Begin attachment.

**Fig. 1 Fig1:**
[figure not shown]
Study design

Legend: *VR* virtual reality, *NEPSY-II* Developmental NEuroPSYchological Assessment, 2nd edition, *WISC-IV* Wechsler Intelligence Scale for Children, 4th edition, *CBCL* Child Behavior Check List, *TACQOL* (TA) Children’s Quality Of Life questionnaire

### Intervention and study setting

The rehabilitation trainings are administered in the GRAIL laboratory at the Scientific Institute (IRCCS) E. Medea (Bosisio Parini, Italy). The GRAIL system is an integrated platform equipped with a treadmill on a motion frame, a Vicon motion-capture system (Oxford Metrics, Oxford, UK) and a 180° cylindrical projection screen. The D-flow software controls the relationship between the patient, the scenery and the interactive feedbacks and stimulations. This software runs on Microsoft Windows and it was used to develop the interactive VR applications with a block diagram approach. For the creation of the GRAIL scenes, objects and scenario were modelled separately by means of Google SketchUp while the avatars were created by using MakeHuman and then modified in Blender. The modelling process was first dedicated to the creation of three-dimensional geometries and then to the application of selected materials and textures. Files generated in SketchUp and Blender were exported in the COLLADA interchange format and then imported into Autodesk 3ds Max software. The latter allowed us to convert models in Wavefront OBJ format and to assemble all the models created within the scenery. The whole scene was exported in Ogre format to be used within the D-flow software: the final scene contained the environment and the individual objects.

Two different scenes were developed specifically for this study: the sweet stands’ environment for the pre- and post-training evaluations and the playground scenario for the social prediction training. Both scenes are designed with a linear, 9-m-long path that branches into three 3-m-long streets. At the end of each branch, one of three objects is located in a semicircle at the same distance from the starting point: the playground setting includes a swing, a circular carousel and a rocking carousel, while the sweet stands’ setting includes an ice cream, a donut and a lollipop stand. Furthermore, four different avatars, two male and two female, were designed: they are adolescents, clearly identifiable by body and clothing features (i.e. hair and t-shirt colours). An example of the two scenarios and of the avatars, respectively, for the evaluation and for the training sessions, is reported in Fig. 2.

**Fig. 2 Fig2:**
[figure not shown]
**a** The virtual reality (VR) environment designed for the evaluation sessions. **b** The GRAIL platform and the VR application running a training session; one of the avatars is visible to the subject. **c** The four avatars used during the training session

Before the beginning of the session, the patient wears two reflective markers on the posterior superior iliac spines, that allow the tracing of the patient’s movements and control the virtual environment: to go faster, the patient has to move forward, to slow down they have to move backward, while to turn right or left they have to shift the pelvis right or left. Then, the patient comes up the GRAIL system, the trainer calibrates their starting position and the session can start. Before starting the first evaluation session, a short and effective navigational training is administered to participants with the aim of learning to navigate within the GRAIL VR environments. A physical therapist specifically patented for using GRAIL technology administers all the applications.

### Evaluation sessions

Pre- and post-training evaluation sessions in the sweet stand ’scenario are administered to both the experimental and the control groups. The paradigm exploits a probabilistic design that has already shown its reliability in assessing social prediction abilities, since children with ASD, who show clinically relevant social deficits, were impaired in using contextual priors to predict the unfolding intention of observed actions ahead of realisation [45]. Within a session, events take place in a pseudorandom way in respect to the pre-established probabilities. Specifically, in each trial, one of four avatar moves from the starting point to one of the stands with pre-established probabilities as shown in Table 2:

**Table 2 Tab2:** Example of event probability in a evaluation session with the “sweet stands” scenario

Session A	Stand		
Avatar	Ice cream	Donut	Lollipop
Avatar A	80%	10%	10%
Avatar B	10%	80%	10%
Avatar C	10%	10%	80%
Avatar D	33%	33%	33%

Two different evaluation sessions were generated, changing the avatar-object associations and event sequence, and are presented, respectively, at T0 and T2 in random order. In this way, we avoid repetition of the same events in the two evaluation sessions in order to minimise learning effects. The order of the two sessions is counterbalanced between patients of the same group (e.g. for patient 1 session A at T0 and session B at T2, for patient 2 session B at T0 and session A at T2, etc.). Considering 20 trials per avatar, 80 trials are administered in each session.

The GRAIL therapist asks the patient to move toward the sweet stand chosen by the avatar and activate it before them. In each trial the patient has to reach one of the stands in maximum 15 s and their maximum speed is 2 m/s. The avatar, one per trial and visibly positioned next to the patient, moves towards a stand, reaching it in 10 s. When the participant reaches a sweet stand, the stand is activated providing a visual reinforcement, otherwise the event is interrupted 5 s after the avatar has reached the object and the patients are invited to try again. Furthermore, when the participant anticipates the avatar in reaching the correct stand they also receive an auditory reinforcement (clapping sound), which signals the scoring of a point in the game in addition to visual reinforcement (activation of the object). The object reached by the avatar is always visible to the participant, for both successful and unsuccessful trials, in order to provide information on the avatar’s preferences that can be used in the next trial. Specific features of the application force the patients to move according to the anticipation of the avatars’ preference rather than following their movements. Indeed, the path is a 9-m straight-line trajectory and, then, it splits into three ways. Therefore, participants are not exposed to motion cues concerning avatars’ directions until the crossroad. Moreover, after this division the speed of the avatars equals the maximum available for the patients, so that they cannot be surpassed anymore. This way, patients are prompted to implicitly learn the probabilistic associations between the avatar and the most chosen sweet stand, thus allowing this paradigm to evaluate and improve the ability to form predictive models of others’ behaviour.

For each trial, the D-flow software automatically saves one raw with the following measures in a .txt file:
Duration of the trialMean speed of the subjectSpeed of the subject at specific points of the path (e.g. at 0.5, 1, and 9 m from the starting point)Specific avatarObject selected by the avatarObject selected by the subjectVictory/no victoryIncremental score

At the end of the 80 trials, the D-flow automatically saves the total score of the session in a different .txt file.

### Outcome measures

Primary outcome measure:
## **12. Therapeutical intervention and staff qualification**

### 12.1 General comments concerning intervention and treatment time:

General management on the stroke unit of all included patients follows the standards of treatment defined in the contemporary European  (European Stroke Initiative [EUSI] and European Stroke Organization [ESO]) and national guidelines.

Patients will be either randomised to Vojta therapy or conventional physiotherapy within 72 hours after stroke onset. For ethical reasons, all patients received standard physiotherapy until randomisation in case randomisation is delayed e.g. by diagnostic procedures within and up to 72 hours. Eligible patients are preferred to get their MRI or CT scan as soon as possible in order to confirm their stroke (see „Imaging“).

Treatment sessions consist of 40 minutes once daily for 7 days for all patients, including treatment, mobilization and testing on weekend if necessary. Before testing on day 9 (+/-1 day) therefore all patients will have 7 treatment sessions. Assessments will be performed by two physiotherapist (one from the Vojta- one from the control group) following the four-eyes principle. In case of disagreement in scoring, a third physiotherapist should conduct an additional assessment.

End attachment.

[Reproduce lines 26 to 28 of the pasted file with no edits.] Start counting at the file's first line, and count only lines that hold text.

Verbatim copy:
### Outcome measures

Primary outcome measure:
## **12. Therapeutical intervention and staff qualification**